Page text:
The Crumb and the Restless
I think I’ve hit my limit. It’s hard to admit, but could five delicious bunly months almost be too much? Even the fact that there are two posts about this topic is astonishing in itself.
From the commencement of the 2014 season (in December 2013) at my local multi-national provedore, to the heady days of Easter and quick-fire discounting at the checkout I’ve had my share of Hot Cross Buns.
But it’s May and the buns have now returned to the little piece of heaven they’re baked in for another year… Except they haven’t.
My local is still stocking them 3ft high on entry. Even the competitor down the road has continued the supply, albeit sans cross and now labeled and fruity and convenient breakfast buns – but I see through their charade.
I’m beginning to suspect they have made the jump… to everyday food.
So why not take advantage? Why suffer when your heart’s desire is there for the taking – well, for me it’s beginning to feel a little stale (see what I did there). Sure I can stretch to four months, but now I need a break so I can experience the joy of devouring hot cross buns anew in the scorching heat of January next year.
So I’m farewelling the buns with the proper send-off they deserve – almost bread and butter pudding, with a twist.
Bun and Butter Pudding
I’m using the buns from my previous post, but this recipe works splendidly with slightly stale korvapuusti, pulla, brioche or your everyday sandwich bread. A surprisingly stunning version can also be made with stale rye bread, molasses and cinnamon – deliciously peculiar.
3 eggs plus 1 egg yolk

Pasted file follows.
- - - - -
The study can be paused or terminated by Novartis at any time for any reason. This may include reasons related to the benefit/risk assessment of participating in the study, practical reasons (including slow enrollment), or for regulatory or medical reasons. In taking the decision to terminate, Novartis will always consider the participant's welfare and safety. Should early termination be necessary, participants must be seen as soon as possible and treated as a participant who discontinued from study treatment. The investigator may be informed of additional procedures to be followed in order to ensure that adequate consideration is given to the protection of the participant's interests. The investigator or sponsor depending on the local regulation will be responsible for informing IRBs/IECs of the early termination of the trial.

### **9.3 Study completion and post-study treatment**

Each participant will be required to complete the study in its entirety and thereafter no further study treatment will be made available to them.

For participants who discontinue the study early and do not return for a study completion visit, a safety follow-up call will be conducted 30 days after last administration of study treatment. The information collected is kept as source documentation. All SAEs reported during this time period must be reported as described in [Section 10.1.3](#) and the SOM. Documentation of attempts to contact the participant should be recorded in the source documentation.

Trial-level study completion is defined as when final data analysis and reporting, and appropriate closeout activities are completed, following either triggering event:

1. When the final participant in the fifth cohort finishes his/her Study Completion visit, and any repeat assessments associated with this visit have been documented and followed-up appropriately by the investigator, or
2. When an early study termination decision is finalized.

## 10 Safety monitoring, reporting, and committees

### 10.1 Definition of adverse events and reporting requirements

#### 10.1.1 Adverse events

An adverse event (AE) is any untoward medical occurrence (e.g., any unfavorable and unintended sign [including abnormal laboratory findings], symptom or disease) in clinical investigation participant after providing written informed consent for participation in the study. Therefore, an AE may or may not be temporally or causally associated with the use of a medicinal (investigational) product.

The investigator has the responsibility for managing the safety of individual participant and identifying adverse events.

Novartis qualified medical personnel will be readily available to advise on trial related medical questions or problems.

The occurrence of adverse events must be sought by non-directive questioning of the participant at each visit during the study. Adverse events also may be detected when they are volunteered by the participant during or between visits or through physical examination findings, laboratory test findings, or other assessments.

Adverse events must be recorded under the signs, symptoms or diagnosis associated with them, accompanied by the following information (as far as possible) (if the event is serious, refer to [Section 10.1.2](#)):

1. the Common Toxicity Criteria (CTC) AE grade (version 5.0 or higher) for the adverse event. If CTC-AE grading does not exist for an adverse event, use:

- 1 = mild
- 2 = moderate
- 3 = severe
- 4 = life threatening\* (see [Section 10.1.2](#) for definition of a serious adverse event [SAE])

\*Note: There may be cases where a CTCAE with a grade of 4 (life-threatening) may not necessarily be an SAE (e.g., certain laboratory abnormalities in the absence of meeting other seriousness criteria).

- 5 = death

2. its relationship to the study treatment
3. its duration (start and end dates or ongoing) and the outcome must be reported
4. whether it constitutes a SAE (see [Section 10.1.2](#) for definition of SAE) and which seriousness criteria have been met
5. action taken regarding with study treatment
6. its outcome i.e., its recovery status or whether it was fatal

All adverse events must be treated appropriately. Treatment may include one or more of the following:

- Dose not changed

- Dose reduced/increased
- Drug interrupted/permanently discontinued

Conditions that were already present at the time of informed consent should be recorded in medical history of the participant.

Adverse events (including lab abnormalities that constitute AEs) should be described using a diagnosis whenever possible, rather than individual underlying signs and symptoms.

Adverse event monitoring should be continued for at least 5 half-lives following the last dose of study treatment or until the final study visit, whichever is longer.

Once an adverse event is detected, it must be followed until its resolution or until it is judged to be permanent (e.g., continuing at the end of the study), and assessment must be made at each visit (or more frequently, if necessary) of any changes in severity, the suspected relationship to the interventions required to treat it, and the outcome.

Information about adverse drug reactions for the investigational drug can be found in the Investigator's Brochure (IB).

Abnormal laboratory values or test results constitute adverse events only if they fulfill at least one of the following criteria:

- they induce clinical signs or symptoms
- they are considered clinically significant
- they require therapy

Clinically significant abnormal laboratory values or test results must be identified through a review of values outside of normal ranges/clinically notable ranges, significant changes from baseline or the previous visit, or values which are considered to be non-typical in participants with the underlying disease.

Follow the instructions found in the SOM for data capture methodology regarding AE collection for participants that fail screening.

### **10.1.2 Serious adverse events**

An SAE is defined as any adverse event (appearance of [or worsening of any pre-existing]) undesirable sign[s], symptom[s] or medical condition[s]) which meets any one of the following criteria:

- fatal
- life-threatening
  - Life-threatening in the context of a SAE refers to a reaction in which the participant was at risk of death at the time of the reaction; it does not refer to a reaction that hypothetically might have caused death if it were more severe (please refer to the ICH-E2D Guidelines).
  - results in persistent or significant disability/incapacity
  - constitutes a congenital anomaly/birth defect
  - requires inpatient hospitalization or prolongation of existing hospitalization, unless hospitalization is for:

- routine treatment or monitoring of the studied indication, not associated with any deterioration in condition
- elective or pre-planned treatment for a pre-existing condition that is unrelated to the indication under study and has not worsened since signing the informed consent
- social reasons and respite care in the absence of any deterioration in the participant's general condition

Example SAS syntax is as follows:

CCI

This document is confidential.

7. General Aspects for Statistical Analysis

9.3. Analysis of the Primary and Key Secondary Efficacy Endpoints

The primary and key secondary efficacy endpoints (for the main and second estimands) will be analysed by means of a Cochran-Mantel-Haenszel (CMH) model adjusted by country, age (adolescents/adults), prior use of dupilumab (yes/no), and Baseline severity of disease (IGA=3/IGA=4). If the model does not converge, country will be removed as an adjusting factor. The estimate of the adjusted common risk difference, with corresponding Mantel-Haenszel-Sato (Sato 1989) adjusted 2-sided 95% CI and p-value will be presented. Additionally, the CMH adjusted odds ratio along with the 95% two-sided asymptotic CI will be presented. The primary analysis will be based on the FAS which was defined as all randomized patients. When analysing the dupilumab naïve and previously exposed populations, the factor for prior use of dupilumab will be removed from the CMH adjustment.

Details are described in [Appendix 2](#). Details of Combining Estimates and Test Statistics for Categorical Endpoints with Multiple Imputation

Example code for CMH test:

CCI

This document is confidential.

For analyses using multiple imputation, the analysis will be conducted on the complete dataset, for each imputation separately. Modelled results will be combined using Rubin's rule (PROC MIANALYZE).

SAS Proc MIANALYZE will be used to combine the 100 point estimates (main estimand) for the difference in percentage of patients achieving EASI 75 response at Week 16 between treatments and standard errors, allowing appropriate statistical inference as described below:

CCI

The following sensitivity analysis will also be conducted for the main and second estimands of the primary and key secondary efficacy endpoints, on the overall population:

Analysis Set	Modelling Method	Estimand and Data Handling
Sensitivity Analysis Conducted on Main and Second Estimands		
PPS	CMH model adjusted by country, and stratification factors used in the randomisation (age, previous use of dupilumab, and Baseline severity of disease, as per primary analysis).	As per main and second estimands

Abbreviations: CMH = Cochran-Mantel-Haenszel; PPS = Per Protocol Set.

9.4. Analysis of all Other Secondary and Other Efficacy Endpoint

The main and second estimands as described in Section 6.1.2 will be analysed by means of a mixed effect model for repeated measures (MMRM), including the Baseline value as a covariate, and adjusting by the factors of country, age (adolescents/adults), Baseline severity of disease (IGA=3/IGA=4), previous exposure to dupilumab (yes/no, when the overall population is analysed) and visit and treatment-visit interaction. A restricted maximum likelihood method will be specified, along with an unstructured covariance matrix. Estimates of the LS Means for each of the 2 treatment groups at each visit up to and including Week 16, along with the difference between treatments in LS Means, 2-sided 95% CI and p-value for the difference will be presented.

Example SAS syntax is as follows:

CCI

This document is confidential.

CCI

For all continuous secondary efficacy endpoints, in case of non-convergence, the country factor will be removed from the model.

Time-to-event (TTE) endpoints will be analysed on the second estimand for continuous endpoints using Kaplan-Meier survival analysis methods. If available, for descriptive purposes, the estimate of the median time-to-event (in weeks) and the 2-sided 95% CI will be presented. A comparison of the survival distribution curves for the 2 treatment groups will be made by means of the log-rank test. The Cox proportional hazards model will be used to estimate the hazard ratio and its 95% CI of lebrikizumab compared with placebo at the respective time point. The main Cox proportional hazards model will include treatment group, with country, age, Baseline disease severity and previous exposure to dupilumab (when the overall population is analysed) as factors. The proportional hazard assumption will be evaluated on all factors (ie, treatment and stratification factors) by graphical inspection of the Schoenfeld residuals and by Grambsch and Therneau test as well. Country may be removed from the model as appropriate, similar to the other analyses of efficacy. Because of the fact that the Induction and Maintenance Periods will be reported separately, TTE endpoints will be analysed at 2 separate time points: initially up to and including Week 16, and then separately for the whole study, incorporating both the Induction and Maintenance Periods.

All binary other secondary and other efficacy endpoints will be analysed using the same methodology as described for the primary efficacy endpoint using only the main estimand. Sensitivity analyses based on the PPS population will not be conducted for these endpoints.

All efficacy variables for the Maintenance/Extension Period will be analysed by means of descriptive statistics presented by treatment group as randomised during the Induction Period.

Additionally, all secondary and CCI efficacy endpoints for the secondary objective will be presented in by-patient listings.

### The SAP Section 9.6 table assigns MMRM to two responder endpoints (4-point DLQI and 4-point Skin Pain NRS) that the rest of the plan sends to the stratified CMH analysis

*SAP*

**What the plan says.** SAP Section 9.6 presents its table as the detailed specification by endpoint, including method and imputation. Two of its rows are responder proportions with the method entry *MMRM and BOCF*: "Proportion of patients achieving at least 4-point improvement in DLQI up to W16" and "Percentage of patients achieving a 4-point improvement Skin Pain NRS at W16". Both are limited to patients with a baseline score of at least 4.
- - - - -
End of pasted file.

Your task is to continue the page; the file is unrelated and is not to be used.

¾ of a cup of caster sugar
600 mls of milk
1 teaspoon of vanilla
½ a teaspoon each of cardamom, cinnamon and nutmeg
Pinch of salt
6 stale hot cross buns, split in two
25 grams of butter
Lingonberry or other jam of your choice
Beat the eggs and extra yolk with the sugar, salt and spices, but not too vigorously to avoid too many bubbles. Incorporate the milk and vanilla and set aside.
Split the buns in half and butter each side liberally and dot with the jam. Place the buns butter side up I to a baking dish.
Gently pour in the custard mixture covering the buns and allow to sit for 5 minutes to allow the buns to absorb some of the liquid.
Place the baking dish into a larger baking tin filled with enough hot water to reach two thirds of the way up the dish.
Bake at 160c for 40-45 minutes until the custard is set and the buns a burnished gold.
Best served warm, but is equally delicious cold the next day for a sneaky mid-morning snack.
If you like things a little zesty, grate some lemon zest in to the custard mix before baking for a surprising addition.
Oh and happy May-ster?